Open your Control Panel. If you're on Windows 8.1, you can just right-click the Start button and Control Panel is one of the options. Click System and Security, and then Power Options. It doesn't matter what plan it is set to, just click Change plan settings next to whatever is selected.
Change the Put the computer to sleep settings to Never. You can set Turn off the display to whatever you prefer. Once the server is complete, we don't even need a monitor hooked up to it. Click Save changes and close out of this window.
Make your computer auto-login to your account when starting
A lot of our program start up when you login. If your PC ever restarts, they may spend quite a bit of time not running. Let's change that.
Press Windows key + R on your keyboard. Type in netplwiz and press OK. In the window that pops up, uncheck Users must enter a username and password to use this computer. And press OK.
Set up Home Group access (optional)
Home Group access will allow your other computers to get at your media files when they're on the same network. You can stream all of your content thru Plex without Home Groups, so this option is more useful for moving content on to the server from other computers. Skip this step if you have no desire to do that.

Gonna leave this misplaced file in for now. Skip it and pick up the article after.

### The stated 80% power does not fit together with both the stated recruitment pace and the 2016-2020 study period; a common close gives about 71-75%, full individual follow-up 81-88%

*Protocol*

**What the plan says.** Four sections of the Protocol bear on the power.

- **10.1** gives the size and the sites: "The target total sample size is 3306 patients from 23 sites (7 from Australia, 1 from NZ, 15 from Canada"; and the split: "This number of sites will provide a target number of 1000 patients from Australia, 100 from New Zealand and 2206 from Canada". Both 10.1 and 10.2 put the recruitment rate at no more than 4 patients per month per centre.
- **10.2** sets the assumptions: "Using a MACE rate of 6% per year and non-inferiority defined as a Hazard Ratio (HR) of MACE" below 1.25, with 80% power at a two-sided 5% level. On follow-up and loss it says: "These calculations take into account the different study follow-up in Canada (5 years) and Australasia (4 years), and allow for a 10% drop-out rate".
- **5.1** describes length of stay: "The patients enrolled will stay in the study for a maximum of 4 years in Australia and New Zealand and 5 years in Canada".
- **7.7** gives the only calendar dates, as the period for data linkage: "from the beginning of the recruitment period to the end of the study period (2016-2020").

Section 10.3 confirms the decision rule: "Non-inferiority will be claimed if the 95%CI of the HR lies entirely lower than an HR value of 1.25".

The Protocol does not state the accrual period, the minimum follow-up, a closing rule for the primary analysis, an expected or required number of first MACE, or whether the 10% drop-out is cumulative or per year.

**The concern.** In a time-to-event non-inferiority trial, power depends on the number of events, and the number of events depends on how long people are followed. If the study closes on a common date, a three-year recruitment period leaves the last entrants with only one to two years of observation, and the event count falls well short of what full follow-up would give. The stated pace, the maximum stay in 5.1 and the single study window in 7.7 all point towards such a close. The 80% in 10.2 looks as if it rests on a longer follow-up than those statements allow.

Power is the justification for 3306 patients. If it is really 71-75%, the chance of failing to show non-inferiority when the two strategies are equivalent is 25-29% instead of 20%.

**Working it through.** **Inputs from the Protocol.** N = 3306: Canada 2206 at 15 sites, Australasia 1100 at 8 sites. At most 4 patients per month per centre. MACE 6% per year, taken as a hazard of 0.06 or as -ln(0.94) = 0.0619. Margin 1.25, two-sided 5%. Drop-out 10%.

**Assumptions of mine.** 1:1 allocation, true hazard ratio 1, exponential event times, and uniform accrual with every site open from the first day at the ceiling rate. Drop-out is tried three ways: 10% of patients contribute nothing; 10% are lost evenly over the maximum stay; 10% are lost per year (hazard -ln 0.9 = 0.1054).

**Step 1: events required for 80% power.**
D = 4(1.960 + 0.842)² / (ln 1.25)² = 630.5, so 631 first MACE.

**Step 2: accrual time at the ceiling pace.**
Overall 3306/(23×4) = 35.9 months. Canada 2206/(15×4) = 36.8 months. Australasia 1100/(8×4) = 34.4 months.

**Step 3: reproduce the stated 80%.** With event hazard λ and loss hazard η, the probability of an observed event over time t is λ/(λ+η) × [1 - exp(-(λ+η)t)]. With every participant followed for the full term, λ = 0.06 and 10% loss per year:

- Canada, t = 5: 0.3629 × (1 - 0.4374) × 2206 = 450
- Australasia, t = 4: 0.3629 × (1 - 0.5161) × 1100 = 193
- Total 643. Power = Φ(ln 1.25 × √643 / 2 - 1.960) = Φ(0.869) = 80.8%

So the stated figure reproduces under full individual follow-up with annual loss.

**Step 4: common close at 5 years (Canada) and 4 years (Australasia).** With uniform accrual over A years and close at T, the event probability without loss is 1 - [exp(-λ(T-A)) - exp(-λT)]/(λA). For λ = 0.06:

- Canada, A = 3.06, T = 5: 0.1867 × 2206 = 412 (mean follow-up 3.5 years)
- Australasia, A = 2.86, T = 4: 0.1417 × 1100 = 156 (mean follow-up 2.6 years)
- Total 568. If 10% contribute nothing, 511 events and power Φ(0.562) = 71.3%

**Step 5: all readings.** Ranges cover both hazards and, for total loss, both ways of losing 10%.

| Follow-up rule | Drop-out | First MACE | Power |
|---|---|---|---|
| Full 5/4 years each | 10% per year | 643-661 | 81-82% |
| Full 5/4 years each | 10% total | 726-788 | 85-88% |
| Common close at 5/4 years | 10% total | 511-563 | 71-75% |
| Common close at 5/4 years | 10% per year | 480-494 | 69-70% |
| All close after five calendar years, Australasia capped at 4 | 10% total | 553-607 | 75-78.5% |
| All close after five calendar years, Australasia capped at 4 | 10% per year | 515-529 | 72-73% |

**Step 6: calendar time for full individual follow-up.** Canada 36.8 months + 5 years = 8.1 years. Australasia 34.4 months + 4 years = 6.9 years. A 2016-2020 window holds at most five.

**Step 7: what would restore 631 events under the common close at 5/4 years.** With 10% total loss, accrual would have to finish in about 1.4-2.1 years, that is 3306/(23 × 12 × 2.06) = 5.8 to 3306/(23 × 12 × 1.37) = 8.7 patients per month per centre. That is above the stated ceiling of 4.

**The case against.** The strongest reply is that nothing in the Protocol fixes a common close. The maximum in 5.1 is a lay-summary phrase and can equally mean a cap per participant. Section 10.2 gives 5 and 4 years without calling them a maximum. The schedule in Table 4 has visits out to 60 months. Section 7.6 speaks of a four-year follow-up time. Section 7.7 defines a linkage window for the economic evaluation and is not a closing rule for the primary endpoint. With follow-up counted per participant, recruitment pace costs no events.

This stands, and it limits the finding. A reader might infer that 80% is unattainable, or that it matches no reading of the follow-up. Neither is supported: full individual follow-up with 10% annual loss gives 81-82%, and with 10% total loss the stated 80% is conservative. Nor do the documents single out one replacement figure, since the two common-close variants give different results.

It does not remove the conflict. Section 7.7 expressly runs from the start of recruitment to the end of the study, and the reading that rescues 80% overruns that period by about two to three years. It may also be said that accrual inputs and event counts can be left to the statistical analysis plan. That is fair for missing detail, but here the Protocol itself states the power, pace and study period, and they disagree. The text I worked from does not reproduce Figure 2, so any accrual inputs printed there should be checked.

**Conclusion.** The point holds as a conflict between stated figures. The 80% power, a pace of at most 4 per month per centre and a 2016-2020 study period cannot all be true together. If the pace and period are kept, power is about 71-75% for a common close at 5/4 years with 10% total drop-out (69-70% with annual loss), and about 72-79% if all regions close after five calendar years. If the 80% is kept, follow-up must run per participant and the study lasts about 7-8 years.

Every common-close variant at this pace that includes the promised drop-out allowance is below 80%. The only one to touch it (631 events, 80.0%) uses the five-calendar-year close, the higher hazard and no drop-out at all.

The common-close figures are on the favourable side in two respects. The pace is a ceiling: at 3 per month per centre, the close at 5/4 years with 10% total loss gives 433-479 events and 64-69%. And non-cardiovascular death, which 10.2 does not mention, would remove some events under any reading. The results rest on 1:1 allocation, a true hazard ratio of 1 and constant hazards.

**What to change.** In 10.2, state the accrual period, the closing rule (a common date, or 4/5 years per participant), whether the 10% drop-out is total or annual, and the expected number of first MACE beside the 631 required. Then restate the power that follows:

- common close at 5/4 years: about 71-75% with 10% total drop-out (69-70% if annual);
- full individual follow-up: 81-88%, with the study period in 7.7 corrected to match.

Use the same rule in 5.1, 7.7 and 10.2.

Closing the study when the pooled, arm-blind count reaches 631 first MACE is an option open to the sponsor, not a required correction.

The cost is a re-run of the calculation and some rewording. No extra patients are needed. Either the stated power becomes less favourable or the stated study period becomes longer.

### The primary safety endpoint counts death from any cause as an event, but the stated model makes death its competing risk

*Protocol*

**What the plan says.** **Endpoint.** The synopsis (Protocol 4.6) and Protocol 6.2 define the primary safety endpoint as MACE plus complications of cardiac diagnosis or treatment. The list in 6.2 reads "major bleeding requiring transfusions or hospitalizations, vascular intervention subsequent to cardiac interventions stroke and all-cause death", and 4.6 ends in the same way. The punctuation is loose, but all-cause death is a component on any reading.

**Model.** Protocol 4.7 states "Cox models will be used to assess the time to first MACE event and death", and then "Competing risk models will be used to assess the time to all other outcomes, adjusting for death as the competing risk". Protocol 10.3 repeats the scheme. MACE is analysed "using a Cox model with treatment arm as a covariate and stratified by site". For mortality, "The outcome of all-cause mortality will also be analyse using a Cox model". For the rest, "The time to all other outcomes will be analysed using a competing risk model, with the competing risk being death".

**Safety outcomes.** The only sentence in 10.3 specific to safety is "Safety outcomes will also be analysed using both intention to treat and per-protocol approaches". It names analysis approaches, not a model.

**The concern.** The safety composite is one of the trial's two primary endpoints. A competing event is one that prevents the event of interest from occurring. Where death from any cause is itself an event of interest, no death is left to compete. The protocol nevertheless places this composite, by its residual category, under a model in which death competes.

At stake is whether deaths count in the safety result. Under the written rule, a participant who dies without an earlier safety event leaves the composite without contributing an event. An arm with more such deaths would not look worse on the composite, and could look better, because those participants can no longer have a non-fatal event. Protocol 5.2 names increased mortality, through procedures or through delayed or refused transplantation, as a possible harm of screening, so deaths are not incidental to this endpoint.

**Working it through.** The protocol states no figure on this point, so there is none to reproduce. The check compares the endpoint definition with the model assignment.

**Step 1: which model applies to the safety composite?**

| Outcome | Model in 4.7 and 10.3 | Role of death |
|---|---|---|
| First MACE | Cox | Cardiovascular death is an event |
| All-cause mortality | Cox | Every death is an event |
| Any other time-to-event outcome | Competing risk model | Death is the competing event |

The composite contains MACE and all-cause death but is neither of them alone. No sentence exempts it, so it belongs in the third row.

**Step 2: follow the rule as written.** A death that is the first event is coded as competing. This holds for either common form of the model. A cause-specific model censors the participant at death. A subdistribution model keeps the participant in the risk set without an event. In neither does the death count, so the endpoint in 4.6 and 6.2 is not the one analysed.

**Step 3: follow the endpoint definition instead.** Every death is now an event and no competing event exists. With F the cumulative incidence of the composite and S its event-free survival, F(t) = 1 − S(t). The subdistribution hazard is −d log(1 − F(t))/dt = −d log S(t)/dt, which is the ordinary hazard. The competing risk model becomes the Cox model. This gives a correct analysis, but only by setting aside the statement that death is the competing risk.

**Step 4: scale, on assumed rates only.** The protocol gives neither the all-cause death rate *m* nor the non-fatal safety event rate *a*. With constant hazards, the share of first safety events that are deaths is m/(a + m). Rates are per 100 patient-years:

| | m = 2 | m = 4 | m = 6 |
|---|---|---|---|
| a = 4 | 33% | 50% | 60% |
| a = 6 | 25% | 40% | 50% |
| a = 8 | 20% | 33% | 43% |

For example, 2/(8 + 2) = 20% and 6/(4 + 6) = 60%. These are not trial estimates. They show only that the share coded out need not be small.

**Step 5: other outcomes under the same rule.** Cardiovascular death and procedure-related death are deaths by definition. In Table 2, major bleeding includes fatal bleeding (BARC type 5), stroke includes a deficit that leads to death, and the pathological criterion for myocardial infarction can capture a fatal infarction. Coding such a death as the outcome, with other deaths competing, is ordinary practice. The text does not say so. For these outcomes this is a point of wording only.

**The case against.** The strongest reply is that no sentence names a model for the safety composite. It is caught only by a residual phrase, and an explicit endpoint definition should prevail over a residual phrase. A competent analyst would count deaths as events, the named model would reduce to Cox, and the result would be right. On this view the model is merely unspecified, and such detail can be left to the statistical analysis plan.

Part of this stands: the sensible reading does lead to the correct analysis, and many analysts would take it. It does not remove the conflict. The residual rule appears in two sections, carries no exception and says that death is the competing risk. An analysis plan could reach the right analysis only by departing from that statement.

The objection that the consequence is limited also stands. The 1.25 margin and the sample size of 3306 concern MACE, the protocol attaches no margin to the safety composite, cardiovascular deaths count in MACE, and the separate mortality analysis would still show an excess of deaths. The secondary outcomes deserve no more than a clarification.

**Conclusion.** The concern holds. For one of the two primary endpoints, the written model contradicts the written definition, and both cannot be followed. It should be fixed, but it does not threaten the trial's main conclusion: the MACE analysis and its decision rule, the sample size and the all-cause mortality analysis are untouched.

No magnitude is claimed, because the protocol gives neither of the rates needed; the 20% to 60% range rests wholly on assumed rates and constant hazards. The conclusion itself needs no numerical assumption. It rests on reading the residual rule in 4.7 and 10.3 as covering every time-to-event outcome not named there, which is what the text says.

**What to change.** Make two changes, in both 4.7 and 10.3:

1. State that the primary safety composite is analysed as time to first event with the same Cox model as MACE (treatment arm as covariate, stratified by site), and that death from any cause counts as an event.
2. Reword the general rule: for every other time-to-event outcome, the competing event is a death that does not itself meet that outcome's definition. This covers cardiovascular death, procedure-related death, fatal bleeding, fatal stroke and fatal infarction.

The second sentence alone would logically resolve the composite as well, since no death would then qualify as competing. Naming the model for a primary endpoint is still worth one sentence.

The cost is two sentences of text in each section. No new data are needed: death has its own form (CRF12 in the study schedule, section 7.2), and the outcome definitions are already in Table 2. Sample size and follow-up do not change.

Right-click the network icon in the system tray again and choose Open Network and Sharing Center. On the right side where you see HomeGroup, it will either say something like Ready to create or Ready to join. Click it and follow the prompts. It is a straight forward process, so I'm not going to outline the steps here. Don't worry about what to share when it asks you, we will address that later in this guide.
Install TeamViewer (optional)
One of our goals is to be able to manage all of our content remotely. You will be able do that without this step via web interfaces, but sometimes there is no substitute for physically being on the PC. Installing TeamViewer is the next best thing because it gives you remote desktop access and is robust enough to get around NAT and firewalls should any start interfering. Best of all, it is completely free for personal use.
Start by downloading it from their website. When running the installer, make sure you select Installation to access this computer remotely (unattended). When installation is complete, it will automatically start the Unattached access configuration. Press Next to begin, and then enter a Computer name and Password. The next step is to create a TeamViewer account. This is optional, but makes it so you don't need to memorize a 9 digit number to connect to your PC, so I recommend it.
Once complete, make sure the bottom status says Ready to connect (secure connection). If it does, you are all set and can close out of this window. It runs in the background and automatically starts with the computer, so you will always be able to access it on another computer by running TeamViewer on it.
Windows is now all set and ready to be a server for you. It has a static IP, won't go to sleep, and you now have remote access to it. Go on to the next step and we will get your storage set up for all your media.